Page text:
Give Your Horse the Right Start

KINDERGARTEN TEACHER: Willy Arts lunges a young horse at a USDF Sport Horse Prospect Development Forum

Reprinted from the May 2017 issue of the USDF Connection magazine.

By Stacy Durham

Established to bridge the training gap between the USDF Sport Horse In-Hand Program and the US Equestrian Young Horse Program, the forum focuses on the correct starting and initial training of the three-year-old dressage prospect.

The well-known sport-horse expert Willy Arts, head trainer at DG Bar Ranch in Hanford, CA, has conducted the past two forums and returns for 2017. He’s joined this year by a new co-presenter: Michael Bragdell, head trainer at Hilltop Farm, Colora, MD, who like Arts has years of experience training and showing young horses both in hand and under saddle.

For this exclusive event preview, USDF Connection asked Arts and Bragdell to share their backgrounds, training philosophies, and goals for the 2017 forum. Read on to learn more about these respected experts, and then head to to learn more and to register to audit the program.

USDF Connection: Tell us about your background.

Michael Bragdell: I’m originally from Sweden, where I rode jumpers and young horses. I had very little experience with dressage. I had recently graduated from engineering school, completed my military service, and wanted to travel to the USA before going back to school. I ended up at Hilltop Farm as a working student in 1995, even though it was primarily a dressage stable. I took a second degree here in the US, and at Hilltop I worked my way up to assistant barn manager, handling stallions for breeding, and have pretty much done every job on the farm. I have started many young horses that have gone on to successful careers, and I have presented many horses in hand in both dressage sport-horse breeding competition and at breed-registry inspections. I am a USDF bronze, silver, and gold medalist and a USDF-certified instructor through Fourth Level.


Willy Arts: I was born in Holland and grew up on a farm where horses and breeding horses were part of our lives. I attended the Dutch Equestrian School in Deurne. After four years working at a breeding farm and stallion station, I moved to California in 1984 and started working for the DeGroot family. Together we developed DG Bar Ranch, a breeding, training, and sales barn. I am now co-owner of DG Bar, and we raise about eight foals each year. Over the years I have shown many horses, both homebred and imported, in FEI Young Horse competition. One, the homebred KWPN mare Valeska DG, competed at the 2008 World Championships for Young Dressage Horses in Verden, Germany.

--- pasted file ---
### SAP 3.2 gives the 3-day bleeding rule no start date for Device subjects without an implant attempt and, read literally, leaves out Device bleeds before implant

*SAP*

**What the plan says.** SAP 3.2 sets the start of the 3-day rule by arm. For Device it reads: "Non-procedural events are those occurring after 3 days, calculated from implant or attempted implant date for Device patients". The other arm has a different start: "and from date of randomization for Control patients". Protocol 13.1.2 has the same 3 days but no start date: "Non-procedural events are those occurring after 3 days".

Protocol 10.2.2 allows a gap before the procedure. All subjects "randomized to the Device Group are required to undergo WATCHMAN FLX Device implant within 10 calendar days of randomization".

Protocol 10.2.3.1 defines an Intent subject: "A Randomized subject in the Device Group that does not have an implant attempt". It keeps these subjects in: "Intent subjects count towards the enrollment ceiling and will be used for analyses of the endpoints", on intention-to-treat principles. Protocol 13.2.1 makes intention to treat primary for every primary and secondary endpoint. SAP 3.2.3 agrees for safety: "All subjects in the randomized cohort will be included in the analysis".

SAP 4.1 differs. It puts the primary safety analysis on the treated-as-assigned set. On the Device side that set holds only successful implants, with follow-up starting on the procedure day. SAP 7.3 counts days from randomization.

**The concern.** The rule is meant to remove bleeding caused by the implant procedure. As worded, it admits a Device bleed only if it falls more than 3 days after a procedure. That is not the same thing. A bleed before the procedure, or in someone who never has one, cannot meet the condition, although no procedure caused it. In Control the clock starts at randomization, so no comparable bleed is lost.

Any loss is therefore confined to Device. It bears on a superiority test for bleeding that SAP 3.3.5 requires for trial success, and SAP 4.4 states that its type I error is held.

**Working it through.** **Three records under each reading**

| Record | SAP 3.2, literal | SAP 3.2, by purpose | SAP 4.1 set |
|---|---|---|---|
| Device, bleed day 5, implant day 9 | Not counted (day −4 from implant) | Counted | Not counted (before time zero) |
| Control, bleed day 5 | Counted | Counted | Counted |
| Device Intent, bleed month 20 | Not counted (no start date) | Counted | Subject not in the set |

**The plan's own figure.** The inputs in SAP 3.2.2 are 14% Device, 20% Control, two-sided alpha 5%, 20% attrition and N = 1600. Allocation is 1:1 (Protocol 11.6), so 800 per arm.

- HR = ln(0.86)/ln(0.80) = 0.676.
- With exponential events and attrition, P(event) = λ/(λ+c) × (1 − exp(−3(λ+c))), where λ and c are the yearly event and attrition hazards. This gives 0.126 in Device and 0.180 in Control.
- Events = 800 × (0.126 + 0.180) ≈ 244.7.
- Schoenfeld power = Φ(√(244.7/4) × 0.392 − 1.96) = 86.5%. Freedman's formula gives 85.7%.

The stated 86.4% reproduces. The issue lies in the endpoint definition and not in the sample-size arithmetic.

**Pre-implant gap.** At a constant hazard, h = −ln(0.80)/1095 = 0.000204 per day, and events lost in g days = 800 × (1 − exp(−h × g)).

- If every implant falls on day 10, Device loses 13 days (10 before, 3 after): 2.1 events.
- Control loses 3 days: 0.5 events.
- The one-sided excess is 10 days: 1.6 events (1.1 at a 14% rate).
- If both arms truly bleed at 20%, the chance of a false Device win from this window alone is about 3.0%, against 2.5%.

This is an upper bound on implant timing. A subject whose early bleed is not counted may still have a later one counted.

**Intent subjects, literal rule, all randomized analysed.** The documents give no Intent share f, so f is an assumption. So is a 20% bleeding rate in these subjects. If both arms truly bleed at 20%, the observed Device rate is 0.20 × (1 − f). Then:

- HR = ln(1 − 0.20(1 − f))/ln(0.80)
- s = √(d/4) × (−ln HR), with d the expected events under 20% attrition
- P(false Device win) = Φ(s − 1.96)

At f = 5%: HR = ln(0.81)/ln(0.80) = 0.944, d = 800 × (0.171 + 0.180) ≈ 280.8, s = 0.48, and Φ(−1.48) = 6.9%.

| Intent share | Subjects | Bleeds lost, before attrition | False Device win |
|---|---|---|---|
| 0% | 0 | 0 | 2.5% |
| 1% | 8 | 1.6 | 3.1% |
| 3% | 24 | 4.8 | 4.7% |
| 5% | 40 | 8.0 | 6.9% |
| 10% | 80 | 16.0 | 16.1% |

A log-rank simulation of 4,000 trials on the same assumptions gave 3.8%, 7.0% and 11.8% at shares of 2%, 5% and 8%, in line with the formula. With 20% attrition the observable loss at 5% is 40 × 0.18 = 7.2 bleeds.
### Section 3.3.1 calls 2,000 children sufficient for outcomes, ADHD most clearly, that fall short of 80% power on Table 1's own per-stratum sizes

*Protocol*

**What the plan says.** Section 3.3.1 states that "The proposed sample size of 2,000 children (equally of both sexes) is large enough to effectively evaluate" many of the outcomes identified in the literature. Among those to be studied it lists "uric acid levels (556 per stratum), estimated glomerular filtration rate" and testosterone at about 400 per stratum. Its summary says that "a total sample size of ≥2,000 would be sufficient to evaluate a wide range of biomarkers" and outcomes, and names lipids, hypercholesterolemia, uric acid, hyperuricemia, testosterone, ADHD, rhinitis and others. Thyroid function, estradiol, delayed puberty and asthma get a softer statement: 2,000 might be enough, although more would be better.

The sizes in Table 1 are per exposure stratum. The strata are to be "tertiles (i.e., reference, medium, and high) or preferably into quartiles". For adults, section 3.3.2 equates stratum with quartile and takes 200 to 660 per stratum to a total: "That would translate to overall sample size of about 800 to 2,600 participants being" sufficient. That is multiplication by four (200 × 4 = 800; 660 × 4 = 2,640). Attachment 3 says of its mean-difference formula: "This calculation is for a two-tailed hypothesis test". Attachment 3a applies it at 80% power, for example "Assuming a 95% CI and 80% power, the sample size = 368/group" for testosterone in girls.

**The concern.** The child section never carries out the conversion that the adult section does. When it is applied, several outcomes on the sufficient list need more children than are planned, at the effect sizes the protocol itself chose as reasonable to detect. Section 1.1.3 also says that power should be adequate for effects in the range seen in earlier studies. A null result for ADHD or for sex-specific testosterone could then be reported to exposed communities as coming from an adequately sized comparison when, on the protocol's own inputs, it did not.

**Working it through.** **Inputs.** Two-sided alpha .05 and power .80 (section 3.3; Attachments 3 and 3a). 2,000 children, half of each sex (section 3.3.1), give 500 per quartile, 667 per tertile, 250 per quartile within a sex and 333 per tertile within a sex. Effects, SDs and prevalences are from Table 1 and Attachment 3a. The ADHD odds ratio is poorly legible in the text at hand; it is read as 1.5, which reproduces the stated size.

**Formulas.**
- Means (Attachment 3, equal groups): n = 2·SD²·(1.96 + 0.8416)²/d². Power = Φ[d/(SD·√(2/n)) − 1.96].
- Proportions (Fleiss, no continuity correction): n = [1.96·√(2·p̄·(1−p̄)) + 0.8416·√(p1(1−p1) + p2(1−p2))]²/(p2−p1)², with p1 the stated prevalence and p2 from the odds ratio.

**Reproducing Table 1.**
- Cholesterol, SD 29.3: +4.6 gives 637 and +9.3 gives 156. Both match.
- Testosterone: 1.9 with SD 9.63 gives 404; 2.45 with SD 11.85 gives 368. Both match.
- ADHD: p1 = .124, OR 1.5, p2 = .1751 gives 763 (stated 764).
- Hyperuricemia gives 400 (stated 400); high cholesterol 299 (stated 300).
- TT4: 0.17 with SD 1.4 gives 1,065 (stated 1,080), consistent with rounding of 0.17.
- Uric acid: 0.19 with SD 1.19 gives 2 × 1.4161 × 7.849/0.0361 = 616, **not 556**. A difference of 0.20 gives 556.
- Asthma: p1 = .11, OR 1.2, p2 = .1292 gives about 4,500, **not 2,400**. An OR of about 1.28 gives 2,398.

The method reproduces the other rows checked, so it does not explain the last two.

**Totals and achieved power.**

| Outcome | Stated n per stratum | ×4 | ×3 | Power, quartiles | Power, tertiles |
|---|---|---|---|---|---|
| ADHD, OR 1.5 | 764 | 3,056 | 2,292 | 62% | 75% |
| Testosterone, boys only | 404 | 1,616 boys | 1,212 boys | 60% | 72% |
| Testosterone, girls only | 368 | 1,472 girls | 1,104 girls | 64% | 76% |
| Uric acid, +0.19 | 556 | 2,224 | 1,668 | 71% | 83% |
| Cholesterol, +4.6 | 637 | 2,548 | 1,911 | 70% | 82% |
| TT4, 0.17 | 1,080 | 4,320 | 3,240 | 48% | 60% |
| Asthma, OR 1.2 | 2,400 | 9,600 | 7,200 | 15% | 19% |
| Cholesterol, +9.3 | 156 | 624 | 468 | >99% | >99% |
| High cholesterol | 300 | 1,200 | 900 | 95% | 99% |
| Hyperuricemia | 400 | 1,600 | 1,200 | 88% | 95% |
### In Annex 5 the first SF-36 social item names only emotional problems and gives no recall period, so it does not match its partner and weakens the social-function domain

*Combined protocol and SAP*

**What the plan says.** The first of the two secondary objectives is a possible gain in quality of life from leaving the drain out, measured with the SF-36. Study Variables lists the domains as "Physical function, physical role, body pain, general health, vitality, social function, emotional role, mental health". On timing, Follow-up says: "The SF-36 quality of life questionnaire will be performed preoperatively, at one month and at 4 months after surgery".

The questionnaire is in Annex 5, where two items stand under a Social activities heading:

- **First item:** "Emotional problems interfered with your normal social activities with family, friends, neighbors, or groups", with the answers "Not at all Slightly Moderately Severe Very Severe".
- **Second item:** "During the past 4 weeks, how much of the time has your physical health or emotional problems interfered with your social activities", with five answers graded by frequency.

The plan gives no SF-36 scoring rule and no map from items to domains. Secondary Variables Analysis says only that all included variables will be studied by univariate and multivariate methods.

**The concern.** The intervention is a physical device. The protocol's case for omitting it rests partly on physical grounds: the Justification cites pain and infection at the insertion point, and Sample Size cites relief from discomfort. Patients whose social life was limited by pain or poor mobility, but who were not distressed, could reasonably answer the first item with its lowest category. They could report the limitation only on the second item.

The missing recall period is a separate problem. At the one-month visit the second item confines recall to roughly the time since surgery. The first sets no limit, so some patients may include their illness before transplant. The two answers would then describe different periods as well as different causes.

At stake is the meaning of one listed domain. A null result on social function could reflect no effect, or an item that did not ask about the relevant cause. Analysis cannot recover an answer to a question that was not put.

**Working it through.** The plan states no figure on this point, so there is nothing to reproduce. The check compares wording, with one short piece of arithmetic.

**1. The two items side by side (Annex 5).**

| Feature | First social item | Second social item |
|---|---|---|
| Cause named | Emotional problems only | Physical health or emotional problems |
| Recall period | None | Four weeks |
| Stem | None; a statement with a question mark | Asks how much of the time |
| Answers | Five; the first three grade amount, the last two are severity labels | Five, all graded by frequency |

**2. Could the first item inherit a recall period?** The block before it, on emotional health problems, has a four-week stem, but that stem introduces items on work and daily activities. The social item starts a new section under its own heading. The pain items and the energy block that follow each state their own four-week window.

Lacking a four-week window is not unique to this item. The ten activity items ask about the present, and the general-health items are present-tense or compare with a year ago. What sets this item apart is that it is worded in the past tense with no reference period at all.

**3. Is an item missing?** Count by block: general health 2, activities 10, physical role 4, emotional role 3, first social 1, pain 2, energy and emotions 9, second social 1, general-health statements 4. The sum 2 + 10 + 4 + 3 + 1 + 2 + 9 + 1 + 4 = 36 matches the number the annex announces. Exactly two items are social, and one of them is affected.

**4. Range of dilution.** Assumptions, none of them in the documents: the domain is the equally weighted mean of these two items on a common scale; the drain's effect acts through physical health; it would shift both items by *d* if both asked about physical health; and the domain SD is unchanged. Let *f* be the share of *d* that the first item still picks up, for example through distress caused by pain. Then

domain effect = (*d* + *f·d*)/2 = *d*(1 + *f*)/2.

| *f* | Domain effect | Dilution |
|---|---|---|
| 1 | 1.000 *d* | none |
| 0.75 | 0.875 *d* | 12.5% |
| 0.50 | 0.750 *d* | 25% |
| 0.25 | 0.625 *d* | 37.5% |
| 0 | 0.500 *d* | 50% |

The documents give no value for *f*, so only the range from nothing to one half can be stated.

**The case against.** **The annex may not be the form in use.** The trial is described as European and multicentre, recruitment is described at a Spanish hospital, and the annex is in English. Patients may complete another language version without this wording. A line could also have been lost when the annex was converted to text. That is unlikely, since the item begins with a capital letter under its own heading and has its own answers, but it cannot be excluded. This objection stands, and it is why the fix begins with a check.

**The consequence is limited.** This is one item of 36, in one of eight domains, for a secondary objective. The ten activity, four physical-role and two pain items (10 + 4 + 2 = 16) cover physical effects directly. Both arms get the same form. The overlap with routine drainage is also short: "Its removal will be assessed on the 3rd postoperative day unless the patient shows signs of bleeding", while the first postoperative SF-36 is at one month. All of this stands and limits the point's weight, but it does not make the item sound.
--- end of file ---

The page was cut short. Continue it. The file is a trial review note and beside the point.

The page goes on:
I have also served on the board of directors of the KWPN-NA (North American branch, Royal Dutch Warmblood Studbook) and have organized many breed inspections. For the past six years, I have been manager and trainer for the 70-day stallion-performance test for the Friesian Horse Association of North America.

How did you become involved with the USDF Sport Horse Prospect Development Forum?

MB: Back in 2005, former Hilltop Farm head trainer Scott Hassler organized the first young-horse training symposium at Hilltop, and I was involved with the starting process of the horses. The sport-horse judge and USDF Sport Horse Committee chair Kristi Wysocki approached me about becoming a part of the USDF program. I was delighted to be asked and to have the opportunity to share my experiences. 

WA: Kristi Wysocki contacted me to ask if DG Bar Ranch would be interested in hosting the 2014 forum, which was conducted by Scott Hassler and Ingo Pape. At that event I presented the lungeing of a young horse, and later I became part of the team.

Watch Scott Hassler explain his plan in the video
“Planning for the Warm Up”
from the 2014 Sport Horse Prospect Development Fourm.

What do you feel is the strongest asset you bring to the forum as an instructor?

MB: I hope my experiences and my approach to training the young horse will provide others with more tools to use in their training. 
WA: I have been involved in breeding and developing young horses all my life. I have a wide range of experience with different breeds and quality of horses, and I have learned how important the foundation and the way a young horse is started are for the development of the horse.

Have the two of you worked together in the past?

WA: I have known Michael for many years from Dressage at Devon (PA) and the Markel/USEF Young and Developing Horse Dressage National Championships. We worked together at the 2016 USDF Sport Horse Prospect Development Forum at Pineland Farm in Maine. It is a honor to continue to work with Michael. He comes highly recommended and has a lot of experience in breeding, training, and competing young horses.

How do you select the demonstration riders and horses?

WA: I look for riders who have an independent seat, no fear, and are riding horses in the age group of three and four years old. I like to select a variety of horses, to be able to discuss different qualities and shortcomings.

What are your goals for this year’s forum?

MB: I think this program is a great way to bridge the gap between the unstarted young horse and its first year or two under saddle. I hope to pass along my knowledge to the riders who want to bring the young horses along. 
WA: I like to show and bring across how important the first years of training and the foundation in the development of a horse are. Many horses don’t reach their full potential because of a wrong start.

Stacy Durham is a USDF senior education coordinator and the Sport Horse Prospect Development Forum staff liaison. Contact her at

Podcast Alert

Listen to Michael Bragdell talk about the forum and Kristi Wysocki talk about all types of Sport Horse education available on episode 155 at

Leave a Reply